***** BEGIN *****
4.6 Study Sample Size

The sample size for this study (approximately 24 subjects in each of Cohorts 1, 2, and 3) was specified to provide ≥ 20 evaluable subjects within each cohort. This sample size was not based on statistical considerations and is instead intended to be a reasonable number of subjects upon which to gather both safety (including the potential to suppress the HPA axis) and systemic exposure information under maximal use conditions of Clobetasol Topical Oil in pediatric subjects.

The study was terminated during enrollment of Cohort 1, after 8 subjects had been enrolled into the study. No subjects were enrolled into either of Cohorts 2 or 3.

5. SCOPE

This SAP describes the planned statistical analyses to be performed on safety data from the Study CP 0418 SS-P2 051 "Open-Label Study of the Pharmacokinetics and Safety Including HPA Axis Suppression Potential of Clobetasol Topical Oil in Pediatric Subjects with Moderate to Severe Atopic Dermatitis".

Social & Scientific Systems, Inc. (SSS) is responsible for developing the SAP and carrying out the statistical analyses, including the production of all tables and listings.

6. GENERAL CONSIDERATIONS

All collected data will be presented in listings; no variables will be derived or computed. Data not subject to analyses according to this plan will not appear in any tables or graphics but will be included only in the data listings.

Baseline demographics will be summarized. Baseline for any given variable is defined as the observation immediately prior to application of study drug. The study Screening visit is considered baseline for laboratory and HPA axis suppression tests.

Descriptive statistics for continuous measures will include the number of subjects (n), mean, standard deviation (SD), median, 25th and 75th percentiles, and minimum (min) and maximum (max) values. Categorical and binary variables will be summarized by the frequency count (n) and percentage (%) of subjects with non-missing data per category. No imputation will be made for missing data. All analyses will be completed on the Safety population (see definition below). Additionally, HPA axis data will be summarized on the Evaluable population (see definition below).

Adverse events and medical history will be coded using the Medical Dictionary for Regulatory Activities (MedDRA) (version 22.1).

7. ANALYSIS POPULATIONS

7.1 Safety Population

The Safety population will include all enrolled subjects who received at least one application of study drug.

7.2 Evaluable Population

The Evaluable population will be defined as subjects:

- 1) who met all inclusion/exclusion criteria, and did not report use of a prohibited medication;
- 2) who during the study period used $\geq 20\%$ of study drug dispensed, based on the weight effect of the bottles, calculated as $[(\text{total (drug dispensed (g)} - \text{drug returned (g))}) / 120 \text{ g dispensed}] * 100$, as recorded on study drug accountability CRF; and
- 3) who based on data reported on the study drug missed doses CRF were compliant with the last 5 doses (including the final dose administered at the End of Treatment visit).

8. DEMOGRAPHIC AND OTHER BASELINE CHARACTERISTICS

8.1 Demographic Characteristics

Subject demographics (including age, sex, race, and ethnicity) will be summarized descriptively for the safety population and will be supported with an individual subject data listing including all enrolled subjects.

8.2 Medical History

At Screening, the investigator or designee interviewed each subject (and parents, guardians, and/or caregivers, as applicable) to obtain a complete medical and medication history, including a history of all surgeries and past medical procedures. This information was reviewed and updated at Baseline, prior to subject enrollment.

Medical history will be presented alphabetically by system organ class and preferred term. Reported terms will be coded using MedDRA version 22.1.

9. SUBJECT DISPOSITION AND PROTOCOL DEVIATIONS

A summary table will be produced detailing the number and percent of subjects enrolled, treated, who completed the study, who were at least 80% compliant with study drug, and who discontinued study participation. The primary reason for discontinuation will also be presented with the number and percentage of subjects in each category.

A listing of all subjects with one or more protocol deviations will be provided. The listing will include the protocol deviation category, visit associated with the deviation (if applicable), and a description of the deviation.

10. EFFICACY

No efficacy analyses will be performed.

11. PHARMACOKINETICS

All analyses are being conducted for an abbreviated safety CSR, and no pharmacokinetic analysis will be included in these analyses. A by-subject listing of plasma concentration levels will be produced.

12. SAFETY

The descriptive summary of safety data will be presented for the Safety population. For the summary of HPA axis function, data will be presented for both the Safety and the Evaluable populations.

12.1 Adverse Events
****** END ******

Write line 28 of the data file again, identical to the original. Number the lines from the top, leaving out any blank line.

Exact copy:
A listing of all subjects with one or more protocol deviations will be provided. The listing will include the protocol deviation category, visit associated with the deviation (if applicable), and a description of the deviation.